Researchers at Columbia University Irving Medical Center have found that lungs store long-term memory of COVID-19 infection, according to Medical Xpress.
The researchers, who published their findings Thursday in Science Immunology, said that COVID survivors have shown that “the memory of the infection is primarily stored in T and B cells within the lung and the lymph nodes surrounding the lung.”
It is important to identify the source of immunological memory to COVID-19 infection because it could help develop vaccines.
The study examined tissues from four COVID survivors who died later of unrelated causes. They died in 2020 before vaccines became available. Their tissues were compared to the tissues obtained from people who were not infected.
Typically, after 40, the immune system does not create many new T cells that are designed to memorize encounters with new pathogens, according to Medical Xpress.
Lead author Prof. Donna Farber said, “Younger people make lots of these naïve cells because exposure to new pathogens usually occurs in childhood. When you’re older, you mostly rely on your memory cells and that usually protects you. It’s very rare to encounter a completely new pathogen like we’re experiencing now.”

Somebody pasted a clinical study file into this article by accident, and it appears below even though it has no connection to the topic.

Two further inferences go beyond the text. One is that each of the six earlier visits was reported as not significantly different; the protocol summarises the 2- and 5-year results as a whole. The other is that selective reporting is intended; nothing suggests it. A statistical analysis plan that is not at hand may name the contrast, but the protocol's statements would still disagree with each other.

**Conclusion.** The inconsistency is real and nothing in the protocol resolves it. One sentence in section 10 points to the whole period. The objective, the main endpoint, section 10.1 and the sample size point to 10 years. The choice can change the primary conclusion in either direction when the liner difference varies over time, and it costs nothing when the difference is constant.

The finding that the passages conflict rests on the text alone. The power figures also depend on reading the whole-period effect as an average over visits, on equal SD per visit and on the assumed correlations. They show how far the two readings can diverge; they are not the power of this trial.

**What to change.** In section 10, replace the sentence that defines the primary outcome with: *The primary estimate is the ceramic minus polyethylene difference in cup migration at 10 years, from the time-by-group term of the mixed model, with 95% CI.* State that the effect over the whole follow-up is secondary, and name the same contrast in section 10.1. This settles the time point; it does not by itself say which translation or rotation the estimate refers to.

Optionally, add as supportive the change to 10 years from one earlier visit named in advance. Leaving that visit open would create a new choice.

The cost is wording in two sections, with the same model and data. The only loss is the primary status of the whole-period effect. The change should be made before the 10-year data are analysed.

“We know the immune system declines with age, but that someone in their 70s could create a robust and long-lasting immunological memory response shows that parts of the immune system that we associate with younger ages still persists,” she added.
The researchers said these findings could help design and administer vaccines in ways to “promote the type and localization of immune memory that is generated from natural infection.”
Prof. Farber said, “Our study suggests that to improve protection against the virus, vaccines should target the memory immune cells within the lung and its associated lymph nodes, which can be accomplished with nasal sprays of disabled viruses.”
“We’ve found previously in mice with influenza that memory T cells in the lung are needed for optimal protection against respiratory infections, and this study strongly suggests that the same could be true in people,” she added. The article was published in Medical Xpress.